6 Recent Articles On Single Black Parents

The number of single-parent families is increasing everywhere. The 2002 US Census found that three of every ten children were living in a single-parent home. Experts believe the number to be steadily increasing and expect the trend to continue for years to come.

Increasing acceptance of divorce as a solution to marital problems is one social factor supporting the increase in single-parent families. With that acceptance has come greater tolerance for parents without partners.

Single parents face many challenges. They must earn a living and raise their children without the help and support of another adult at home. They face financial difficulties if they don’t receive child support or have a big salary. Their time is over-booked with work, household duties, parent-teacher conferences and PTA meetings, and attempts at private time for rest and relaxation.

Support systems for single parents are growing, but they still frequently feel isolated and alone. New single-parents must cope with children who are having their own problems adjusting to the new lifestyle. They may face anger, feelings of abandonment, and rebelliousness from children who feel they don’t get enough attention.

Although there are no clear census data on the number of single black fathers, experts assume the number to be increasing as well. They express concern that single black fathers may face more pressure than other single parents due to continuing social discrimination, despite less political or legal discrimination.

Many experts assume that males are less equipped to be single parents than females, arguing that men don’t receive the same level of training in domestic tasks and that women are naturally more nurturing care-givers. However, other professionals assert that men are more likely to be objective and logical in their decision-making for the household and that they are more consistent in disciplining their children that women are.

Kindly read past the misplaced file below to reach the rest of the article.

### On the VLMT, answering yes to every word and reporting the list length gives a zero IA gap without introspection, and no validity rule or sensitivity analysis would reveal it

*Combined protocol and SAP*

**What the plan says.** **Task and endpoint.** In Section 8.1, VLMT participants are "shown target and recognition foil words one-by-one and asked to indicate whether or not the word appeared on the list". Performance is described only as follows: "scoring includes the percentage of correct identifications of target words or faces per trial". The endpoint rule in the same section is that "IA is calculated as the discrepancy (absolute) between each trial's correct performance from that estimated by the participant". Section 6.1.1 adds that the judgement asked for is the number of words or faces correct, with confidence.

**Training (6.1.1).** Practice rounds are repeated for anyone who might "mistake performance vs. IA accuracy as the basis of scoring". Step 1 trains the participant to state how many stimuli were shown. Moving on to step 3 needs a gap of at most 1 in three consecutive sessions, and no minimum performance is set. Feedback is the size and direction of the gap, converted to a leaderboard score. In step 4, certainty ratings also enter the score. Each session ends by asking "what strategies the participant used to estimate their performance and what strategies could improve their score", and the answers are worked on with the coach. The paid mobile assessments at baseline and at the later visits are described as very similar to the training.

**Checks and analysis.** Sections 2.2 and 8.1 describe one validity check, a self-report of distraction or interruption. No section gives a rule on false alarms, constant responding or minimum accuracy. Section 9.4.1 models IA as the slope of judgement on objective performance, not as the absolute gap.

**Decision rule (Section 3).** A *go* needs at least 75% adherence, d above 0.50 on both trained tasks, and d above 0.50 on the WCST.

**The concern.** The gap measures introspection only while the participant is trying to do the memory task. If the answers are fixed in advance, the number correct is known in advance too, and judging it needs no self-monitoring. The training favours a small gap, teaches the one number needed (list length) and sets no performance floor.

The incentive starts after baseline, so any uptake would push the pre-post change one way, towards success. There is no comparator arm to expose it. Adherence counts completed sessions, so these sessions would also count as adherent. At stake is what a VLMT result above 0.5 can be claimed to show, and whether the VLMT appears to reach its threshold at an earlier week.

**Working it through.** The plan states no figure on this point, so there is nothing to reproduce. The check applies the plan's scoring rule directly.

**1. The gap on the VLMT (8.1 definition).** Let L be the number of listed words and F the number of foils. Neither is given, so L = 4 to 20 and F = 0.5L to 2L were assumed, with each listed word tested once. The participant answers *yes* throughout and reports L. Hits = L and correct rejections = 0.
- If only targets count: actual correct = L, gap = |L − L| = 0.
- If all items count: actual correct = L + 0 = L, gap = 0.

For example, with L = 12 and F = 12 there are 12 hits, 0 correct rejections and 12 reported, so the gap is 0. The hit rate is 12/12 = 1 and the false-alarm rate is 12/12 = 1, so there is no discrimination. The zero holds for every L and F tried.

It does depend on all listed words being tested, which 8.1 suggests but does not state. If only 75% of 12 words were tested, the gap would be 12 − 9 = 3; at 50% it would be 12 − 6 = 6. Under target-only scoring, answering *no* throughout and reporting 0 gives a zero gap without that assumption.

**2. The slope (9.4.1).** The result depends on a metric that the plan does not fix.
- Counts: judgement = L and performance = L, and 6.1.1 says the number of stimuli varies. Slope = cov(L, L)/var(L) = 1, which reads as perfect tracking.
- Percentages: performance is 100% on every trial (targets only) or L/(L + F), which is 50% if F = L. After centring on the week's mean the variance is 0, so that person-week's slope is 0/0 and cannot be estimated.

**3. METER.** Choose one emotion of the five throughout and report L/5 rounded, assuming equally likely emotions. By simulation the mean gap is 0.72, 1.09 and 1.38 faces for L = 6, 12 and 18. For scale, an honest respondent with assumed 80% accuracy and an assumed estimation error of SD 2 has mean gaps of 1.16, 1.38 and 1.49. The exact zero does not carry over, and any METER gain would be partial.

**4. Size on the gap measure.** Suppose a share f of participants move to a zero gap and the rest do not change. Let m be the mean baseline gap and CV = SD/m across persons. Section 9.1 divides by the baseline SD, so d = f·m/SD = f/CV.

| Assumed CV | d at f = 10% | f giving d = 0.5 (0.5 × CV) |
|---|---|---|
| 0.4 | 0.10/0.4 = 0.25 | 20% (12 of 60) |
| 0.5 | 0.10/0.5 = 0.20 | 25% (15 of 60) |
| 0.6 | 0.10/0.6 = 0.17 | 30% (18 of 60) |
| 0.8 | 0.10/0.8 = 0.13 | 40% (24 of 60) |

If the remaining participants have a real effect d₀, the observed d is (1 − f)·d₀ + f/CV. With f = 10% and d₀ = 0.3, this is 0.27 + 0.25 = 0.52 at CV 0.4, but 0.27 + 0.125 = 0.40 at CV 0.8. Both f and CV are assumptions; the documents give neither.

Interviews of African American full-time single fathers conduced by Robert Coles of Marquette University explored why they wanted to be full-time fathers. When the men talked about their motivations, they listed fulfilling their responsibilities, reworking their own feelings about their absent fathers, being a role model, and maintaining an established relationship with their children.

Several new studies have been conducted by experts and psychologists trying to learn more about black single-parenting. There are also a number of websites containing information and advice focusing on the black male’s single-parenting experience.

The following articles are examples of the literature available on the Internet targeting black male single parents.

1. “Parent Trapped: Dating for Single Parents.” Penned anonymously by a male single parent, this article talks about the author’s experiences with dating as a single parent. Assuming his experiences can be generalized to other men and to black single fathers, readers can relate to his joys and challenges.

2. “The Bad Rap Against Mothers.” This article was published in a popular main-stream magazine several years ago, but it remains fresh and relevant. Its author is a single mother who was abandoned by her black male partner.

3. “The Bad Rap Against Mothers, Part 2.” A second part to the previous article, Part 2 more carefully describes and analyzes the challenges presented by single parenthood for mothers. The author imagines what life might have been if she had been the one to leave the relationship. Explaining her argument, the author believes that single parents are well-positioned to raise “exceptional men” who have good manners and lofty principles.

4. “Come Back Home” inspiring excerpt is from the popular “Chicken Soup for the Single Parent: Stories of Hope, Healing and Humor.” This selection acknowledges that everyone’s experience with single parenting is highly personal and that each single parent has their own story to tell.

5. “Get More Time with your Children and Manage Your Child Support” was written for black single-parent males, but it will be equally touching and valuable for white single fathers. The article gives insights into the personal and financial issues single-parent males face.

6. “Dreaming Through the Twilight” is as sweet and mushy as its title but at the same time profound. It is also available as a book that compiles personal diary-type articles on black single-parent males having difficulty coping with their life as single parents.

Abhishek is a family counselor and he has got some great Single Parenting Secrets up his sleeves! Download his FREE 65 Pages Ebook, “Single Parenting – Becoming The Best Parent For Your Child!” from his website http://www.Better-Parent.com/126/index.htm. Only limited Free Copies available.
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